Welcome to this week’s
I have a confession to make: I’ve not been myself lately.
Whilst university coursework, editing commitments and social events have all intensified in workload and frequency, I’ve found myself putting off a lot of things due to stress. I tend to be the type of person who looks at the pile of work before them and panics about it, but, instead of taking the stress in my stride – and you may have heard a little strain is actually quite motivating and useful – I tend to do the opposite: abso-lute-ly noth-ing. And worse? I’m a part-time perfectionist.
I know – based upon my appearance, “perfectionism” is not a term you would associate with me. My hair, once straight, I kid you not, less than two hours ago, bounces wildly on my shoulders upon the first droplet of rain, making my thick hair more hedge-y than Beyoncé. And my make-up – what even is good make-up? I’ve even less time for the “paint” on my face than I do the pile of things on my ‘to do’ list. I’ve lived in the same pair of Docs for about a year now, those tights? Yeah, you saw them yesterday too.
So, aye – dress code aside, internally, I’m quite a perfectionist, and it often gets quite debilitating. I tend to make large, unattainable ‘to do’ lists for each day and often end up quite disappointed in myself when I can’t meet self-set, impossible standards.
I decided to branch out within my favourite corner of the internet, Pinterest, (like you didn’t already know) in search of some how-to’s in the world of awesome organisation. And, I came across Bullet Journal.
I was drawn to this method initially because the title is, fundamentally, composed of my two favourite words:
- bullet as in bullet points, ultimately how I organise my daily ‘to-do’ lists, and
- journal as in a personal notebook of thoughts, lists and ideas which I kept from aged 12 to 17.
On their website, it reads like the beginning of my autobiography:
Note-taking and traditional journaling take time; the more complex the entry, the more effort is expended. The more effort expended, the more of a chore it becomes, the more likely you’ll underutilize or abandon your journal.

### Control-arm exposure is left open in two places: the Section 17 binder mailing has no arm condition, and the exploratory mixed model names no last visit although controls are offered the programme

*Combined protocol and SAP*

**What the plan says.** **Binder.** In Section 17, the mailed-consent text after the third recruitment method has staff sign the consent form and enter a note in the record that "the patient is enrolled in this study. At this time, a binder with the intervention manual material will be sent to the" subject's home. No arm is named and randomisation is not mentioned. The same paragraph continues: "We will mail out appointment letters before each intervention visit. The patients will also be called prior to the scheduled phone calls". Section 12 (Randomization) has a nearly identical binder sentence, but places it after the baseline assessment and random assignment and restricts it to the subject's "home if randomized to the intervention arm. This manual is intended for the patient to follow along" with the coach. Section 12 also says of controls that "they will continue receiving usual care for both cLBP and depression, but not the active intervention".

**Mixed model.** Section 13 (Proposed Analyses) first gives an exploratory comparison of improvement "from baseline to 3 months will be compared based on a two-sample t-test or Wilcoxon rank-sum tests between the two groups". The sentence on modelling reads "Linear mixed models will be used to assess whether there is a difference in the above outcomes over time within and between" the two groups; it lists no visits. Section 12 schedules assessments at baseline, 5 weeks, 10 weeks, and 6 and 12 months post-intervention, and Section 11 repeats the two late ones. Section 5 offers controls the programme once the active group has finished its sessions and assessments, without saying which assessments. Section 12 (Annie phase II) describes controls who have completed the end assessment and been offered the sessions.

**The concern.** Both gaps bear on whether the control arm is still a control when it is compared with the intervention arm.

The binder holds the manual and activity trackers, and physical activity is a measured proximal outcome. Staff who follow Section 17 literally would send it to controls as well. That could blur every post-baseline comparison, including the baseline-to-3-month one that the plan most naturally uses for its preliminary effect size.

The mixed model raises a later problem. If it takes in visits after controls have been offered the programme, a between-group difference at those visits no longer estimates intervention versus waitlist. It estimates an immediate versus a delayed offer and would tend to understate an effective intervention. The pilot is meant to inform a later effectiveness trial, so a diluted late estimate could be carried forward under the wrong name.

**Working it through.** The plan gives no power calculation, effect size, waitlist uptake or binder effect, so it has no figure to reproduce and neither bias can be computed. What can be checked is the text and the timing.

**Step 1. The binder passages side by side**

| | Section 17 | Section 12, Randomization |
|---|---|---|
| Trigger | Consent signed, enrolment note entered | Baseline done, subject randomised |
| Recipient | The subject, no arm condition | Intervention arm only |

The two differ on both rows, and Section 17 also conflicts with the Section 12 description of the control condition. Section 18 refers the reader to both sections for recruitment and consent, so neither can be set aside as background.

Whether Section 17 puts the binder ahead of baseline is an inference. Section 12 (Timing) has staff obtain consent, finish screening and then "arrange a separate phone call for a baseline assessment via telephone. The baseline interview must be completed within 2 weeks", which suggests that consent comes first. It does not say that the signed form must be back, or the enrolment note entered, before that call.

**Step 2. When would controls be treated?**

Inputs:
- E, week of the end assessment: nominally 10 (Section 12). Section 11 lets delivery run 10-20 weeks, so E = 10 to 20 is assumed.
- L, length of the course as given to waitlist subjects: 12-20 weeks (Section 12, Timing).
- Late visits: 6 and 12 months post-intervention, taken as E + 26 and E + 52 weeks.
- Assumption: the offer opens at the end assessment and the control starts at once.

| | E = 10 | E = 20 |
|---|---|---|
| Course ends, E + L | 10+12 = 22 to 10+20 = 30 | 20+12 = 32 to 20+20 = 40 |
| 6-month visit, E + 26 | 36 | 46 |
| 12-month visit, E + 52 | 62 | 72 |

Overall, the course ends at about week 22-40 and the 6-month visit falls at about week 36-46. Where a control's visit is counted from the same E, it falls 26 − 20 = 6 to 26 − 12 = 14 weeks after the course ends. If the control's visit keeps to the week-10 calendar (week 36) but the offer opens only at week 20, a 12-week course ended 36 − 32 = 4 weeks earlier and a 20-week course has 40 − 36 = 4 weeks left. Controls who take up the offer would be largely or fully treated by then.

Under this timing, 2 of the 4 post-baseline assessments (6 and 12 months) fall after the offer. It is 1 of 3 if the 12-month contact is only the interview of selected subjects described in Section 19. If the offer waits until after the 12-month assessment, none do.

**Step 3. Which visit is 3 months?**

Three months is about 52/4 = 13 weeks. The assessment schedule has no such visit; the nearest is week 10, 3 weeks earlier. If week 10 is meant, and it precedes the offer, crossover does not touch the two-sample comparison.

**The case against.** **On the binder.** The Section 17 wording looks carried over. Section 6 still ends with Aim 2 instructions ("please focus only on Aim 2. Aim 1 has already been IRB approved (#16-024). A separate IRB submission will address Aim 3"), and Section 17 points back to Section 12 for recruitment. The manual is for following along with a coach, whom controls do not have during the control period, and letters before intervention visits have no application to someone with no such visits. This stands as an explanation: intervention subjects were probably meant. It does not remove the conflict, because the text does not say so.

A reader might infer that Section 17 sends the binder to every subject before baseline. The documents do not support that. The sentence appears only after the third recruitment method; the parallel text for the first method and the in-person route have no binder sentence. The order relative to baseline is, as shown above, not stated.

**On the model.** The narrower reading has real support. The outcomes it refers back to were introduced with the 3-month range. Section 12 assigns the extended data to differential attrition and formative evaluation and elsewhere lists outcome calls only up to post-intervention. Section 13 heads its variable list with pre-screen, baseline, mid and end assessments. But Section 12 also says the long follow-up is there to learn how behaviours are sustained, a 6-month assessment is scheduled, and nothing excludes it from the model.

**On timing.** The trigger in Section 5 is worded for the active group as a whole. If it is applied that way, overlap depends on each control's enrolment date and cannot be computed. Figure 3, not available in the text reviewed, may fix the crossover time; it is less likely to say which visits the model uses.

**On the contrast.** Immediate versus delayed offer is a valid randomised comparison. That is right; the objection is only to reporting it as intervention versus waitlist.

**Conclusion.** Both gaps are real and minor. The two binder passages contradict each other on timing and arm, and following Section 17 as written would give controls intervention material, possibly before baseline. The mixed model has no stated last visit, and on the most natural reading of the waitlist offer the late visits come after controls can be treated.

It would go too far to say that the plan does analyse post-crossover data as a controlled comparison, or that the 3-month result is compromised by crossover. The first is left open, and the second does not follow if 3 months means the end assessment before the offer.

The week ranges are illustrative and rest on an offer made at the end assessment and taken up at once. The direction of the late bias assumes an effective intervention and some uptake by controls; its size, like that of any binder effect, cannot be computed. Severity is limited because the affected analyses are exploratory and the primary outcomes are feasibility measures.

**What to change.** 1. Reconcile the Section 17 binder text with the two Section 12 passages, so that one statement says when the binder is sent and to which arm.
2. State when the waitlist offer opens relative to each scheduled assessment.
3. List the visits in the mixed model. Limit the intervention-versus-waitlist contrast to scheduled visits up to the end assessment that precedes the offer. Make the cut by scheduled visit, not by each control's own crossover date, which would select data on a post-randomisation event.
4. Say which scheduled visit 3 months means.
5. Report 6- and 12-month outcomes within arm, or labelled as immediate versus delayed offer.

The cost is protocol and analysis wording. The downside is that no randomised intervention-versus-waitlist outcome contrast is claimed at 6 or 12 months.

Referring again to my perfectionist streak: when it comes to finding new methods of organisation and starting them, I tend to do a really good first job. I can do the shopping, and co-ordinate those highlighters with the page tags, but one week down the line it’s old news. It didn’t work for me. I got bored. I lost motivation.
“Rapid Logging is the solution,” Bullet Journal write on their homepage. “Rapid Logging is the language in which the Bullet Journal is written.”
” It consists of four components: topics, page numbers, short sentences, and bullets.”
As you will see from the video above, the concept of the Bullet Journal is fairly coherent and straight forward. All you need to begin is a notebook and a pen.
The Bullet Journal website has an excellent step-by-step method to help you set up your journal, the key thought being that you must take it day by day, list by list. It is a journal of mindfulness in away, which means it wants you to live in the moment right now, dealing only with what needs to be dealt with today and in as few words as possible.
The beauty of the Bullet Journal is that it is completely customizable. On the right-hand-side of this post you will see images of example pages, although the only one you should definitely include is an INDEX to ensure ease of access when you want to read your journal.
You should decorate your journal accordingly, using as little or as much as you want to make it your own.
Some ideas for pages include:
- an index
- monthly calendar
- future calendar
- a space for ‘to-do’ lists
- meal planner
- budget planner
- up-and-coming social events
…but remember to only include what you will use.
Another benefit o the Bullet Journal plan is that it’s harder to “waste” pages. I am an awful candidate for restarting an entire sheet of copy if I have to score a word out, thus, when the opportunity to plan my life in a nice, clean diary emerged I was instantly disheartened upon the first instance of a scribble. And as pre-printed diaries do not afford mistakes, I am generally instantly put off.
Have we finally found the solution for avid, perfectionist plan-aholics?
What do you think of the Bullet Journal concept? Let me know below!
And read more stationery Sundays here: